Schools face funding slashes

Rebecca Neipp

News Review Staff Writer

Schools face funding slashesAs schools begin to regain footing in the new “distance learning” model dictated by closures to reduce outbreaks of COVID-19, the resulting economic losses relating to state mandates are generating new fiscal challenges.

Dr. David Ostash, superintendent of Sierra Sands Unified School District, read a statement from Kern County Superintendent of Schools during the April 16 meeting of the board of trustees.

“Over the past few weeks, it has become apparent the COVID-19 pandemic will have a dramatic effect on state general fund revenues and, by extension, K-12 local education agency financial health.”

At the onset of the crisis, Gov. Gavin Newsom assured schools that the state would fund necessary expenses facilitating the shift toward remote provision of services. However, any additional funding expected to trickle in to cover those costs pale in comparison to the mounting losses anticipated in the governor’s May Revise, which would outline updated guidance for the June budget.

“We have abruptly moved into a very different economic environment. Therefore, all districts and charter schools should immediately begin assessing a range of potential cash flow and budgetary impacts,” concludes the statement from KCSOS.

“While we do not yet know the exact impact of this fiscal crisis, we should be making thoughtful consideration right now, and hereon forward, about every expenditure,” Ostash told his board.

He advised the board that the district expected, in the near future, to see cuts in projected cost of living allowances. “Worse than that is the possibility of actual apportionment cuts. We will need to keep a very careful eye on cash flow, as there is the possibility the state could revert to payment deferrals, which was a strategy widely used by the state in the last recession.”

Ostash said that he and his staff are eagerly awaiting insight from School Services, which is expected to provide guidance on the May Revise during a May 19 virtual workshop.

However, School Services has also issued a statement to educators that information may not be available in time to be incorporated into the adopted budget in June.

If that is the case, the issue may be revisited in August once the budget picture is more clear.

Ostash’s remarks at the beginning of the meeting served as a lens through which routine business items were viewed.

Among the items presented to the board was a continuation of training offered to district employees.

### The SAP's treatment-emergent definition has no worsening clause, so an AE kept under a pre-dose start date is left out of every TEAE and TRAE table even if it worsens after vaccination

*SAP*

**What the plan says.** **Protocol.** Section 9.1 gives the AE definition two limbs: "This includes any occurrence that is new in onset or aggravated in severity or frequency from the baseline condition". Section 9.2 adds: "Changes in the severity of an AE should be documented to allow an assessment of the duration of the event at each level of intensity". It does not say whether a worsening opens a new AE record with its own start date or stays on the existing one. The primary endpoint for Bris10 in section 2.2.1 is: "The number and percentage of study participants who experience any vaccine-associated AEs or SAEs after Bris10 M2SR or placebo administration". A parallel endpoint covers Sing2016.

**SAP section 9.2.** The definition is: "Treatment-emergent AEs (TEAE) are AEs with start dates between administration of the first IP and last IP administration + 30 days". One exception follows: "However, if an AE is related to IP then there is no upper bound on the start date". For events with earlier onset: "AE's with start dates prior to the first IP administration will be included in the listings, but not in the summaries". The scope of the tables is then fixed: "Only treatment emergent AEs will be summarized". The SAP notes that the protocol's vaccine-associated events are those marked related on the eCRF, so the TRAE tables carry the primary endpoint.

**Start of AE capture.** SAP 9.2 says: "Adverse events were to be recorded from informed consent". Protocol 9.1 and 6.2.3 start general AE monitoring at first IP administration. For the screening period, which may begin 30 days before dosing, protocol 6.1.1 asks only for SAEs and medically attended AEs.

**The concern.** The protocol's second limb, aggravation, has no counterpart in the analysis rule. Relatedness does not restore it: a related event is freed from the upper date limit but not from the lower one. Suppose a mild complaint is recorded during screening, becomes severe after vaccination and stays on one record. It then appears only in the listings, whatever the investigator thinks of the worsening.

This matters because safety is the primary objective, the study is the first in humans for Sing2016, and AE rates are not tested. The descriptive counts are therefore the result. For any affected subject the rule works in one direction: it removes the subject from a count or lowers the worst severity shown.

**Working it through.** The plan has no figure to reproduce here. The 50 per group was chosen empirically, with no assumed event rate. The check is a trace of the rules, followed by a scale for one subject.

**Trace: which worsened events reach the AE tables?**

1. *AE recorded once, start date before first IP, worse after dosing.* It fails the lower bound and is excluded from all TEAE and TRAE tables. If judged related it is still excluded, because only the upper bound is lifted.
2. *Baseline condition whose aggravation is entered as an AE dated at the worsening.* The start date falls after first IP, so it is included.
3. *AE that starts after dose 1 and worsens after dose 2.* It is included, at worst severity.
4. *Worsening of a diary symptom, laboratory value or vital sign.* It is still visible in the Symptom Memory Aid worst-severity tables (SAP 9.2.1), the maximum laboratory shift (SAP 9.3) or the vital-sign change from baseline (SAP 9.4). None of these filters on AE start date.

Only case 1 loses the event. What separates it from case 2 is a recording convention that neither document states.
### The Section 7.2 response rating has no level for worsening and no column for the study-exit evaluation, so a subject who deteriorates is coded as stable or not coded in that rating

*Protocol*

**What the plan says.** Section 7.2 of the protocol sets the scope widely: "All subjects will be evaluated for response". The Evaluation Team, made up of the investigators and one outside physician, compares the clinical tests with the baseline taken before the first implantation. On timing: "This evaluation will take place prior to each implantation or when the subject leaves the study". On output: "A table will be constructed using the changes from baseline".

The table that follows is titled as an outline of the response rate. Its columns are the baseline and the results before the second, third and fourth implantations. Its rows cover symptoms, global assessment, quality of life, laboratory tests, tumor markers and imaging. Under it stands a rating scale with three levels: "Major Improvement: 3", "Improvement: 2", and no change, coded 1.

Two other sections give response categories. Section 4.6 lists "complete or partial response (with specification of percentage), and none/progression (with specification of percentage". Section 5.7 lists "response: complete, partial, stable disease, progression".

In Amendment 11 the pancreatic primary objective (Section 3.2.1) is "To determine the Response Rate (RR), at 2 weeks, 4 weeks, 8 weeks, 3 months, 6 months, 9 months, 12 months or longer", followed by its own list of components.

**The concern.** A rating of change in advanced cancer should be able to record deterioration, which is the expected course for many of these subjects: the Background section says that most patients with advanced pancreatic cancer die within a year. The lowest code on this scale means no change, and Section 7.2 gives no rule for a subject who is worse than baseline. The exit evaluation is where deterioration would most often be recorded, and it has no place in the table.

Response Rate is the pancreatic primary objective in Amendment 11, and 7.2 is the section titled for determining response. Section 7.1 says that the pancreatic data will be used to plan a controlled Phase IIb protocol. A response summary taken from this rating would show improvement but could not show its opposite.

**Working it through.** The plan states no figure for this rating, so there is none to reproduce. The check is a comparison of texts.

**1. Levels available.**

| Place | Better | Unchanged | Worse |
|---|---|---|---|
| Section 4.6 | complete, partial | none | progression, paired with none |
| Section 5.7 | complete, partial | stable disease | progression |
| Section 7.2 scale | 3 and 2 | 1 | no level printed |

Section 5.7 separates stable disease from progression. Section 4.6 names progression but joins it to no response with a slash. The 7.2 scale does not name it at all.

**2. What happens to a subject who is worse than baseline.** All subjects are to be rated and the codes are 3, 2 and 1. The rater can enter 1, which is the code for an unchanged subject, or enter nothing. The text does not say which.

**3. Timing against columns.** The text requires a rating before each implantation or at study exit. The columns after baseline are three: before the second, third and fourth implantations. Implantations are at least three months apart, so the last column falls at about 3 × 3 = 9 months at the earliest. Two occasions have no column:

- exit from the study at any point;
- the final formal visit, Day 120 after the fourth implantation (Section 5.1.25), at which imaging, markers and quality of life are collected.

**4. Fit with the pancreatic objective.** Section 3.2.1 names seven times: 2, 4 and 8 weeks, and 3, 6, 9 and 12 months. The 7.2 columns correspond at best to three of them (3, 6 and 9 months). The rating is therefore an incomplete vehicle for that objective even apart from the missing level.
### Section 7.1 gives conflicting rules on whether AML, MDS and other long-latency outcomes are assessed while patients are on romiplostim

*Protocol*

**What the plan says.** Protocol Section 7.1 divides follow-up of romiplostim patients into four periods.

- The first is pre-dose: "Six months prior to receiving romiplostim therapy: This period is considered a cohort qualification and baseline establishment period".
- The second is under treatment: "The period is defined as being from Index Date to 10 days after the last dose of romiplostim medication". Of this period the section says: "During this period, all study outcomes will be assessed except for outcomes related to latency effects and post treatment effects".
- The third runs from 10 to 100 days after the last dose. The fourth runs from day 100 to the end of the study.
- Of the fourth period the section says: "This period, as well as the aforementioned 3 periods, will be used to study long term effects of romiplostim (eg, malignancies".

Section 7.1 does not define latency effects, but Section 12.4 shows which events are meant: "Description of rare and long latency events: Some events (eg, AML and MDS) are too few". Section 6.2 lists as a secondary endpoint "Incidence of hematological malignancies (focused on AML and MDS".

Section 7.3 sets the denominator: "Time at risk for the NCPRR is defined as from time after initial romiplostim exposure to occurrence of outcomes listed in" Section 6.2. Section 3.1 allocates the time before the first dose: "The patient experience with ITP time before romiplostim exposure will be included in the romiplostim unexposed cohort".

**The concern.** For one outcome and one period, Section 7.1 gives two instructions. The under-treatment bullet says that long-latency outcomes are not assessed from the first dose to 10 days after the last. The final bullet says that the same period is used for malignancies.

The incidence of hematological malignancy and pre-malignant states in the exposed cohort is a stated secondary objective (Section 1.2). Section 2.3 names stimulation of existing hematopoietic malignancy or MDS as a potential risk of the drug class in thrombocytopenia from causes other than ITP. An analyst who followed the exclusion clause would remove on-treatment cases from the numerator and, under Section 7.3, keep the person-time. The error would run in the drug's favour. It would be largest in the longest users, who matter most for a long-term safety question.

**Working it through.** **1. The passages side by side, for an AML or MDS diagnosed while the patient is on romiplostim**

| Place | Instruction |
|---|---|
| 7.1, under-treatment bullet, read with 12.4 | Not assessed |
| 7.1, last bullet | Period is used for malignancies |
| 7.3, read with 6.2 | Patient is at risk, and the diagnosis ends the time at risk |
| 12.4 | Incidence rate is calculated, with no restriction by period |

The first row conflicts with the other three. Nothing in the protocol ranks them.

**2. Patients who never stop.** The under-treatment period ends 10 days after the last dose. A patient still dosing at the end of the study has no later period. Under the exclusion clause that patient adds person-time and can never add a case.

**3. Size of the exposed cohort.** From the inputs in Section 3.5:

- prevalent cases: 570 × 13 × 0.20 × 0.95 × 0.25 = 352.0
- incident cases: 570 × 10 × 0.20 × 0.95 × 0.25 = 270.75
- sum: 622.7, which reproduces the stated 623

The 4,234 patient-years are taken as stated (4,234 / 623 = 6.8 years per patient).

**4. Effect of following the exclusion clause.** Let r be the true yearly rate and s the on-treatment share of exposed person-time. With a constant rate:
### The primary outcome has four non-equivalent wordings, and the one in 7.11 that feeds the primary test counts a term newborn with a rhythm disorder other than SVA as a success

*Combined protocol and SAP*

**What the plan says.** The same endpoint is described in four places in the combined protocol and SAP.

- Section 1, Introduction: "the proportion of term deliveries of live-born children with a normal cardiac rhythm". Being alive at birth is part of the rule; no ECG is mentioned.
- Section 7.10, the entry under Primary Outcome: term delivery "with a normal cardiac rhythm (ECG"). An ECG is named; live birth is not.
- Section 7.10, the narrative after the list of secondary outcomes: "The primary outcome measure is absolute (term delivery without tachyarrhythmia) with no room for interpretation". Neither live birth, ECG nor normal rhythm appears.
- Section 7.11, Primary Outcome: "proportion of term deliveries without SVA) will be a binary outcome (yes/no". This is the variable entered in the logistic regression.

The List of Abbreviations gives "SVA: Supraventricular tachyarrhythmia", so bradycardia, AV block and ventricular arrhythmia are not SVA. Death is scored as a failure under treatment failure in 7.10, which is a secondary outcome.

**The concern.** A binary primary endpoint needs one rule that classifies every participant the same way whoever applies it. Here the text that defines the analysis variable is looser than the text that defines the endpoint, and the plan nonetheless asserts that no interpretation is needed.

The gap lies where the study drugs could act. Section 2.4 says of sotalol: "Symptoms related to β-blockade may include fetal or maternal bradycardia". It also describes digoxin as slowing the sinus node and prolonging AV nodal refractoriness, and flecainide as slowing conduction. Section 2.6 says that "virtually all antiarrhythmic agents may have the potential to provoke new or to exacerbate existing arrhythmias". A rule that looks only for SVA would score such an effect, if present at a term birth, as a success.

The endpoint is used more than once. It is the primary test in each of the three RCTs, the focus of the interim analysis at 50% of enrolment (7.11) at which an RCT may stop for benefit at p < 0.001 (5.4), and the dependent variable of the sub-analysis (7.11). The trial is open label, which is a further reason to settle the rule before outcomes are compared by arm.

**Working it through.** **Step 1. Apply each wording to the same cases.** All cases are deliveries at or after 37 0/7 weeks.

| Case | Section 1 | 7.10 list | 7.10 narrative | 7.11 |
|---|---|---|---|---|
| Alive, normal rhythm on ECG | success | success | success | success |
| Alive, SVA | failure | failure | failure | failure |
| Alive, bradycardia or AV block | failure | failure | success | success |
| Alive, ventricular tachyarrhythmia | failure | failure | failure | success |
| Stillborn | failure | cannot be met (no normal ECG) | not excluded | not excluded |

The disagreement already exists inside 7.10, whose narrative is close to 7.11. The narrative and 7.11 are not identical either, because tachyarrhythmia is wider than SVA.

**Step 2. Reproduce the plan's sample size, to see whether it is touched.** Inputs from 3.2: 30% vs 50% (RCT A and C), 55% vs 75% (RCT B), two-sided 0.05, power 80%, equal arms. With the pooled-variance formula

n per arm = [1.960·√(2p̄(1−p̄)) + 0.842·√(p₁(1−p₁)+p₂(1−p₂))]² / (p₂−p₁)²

“I think it’s really critical not to overreact, but I also have a serious concern that nobody has any real idea of what things are going to look like when this is all over,” said Trustee Bill Farris.

By making reductions in its fiscal obligations early, Farris noted that the district expands its options for future decisions.

“I think we need to look with great scrutiny at every expenditure we make. We need to ask if it is absolutely critical, and is it absolutely critical right now,” he said. “These are indeed extraordinary times. I believe our ability to exercise control is going to be based on how critical we are of each situation that comes before us.”

Lisa Decker, state and federal programs funding coordinator for the district, said that she understood the board’s position. However, she noted that the item before the board is funded through Title I. If the money is not spent this year on an eligible project, that funding cannot be moved to the general fund.

Trustee Tim Johnson said that he agreed that the board needed to exercise scrutiny. While that pot of money may be classified as supplemental funding, he said it’s important to acknowledge that those pots of funding may go away as appropriations are reduced.

Decker agreed that was a possibility, but it would not impact this year’s funding. The motion was passed unanimously.

The discussion resurfaced during the purchase of updated science textbooks.

“‘Doing more with less’ is going to be the mantra with everything,” said Farris. Without knowing how bad the fiscal crisis could be, “I just don’t want us to wish, six months from now, that we wish we could have pushed some of these expenditures out another year.”

He asked staff to provide the board with additional input on how deferred spending would impact education.

“We can’t say that we won’t do something because it’s hard, because we are going to get to a point where we have to do hard things.”

Michelle Savko, assistant superintendent of curriculum and instruction, said that the district was leveraging funding dollars from the state lottery, which could not be used otherwise.

“This is precisely the kind of scrutiny we need to have on every expenditure,” said Ostash.

However, from an academic standpoint, he said that purchasing that kind of curriculum and support is essential to helping students achieve targets under accountability measures.

Savko added that teachers are also awaiting, with baited breath, procurement so they can move forward with lesson planning.

“I really like the fact that Bill is being up front and center,” said Trustee Kurt Rockwell. However, while he agreed the district needed to be in a solid financial position, he agreed that updated science curriculum is a critical expenditure.

Johnson added that moving forward, it would be helpful to identify for the board which funding requests were based on fundings tied to specific programs.

The board unanimously voted to fund the new curriculum.

The meeting can be viewed in its entirety at Agendas are available at

Pictured: SSUSD Superintendent Dr. David Ostash — News Review file photo

Story First Published: 2020-04-24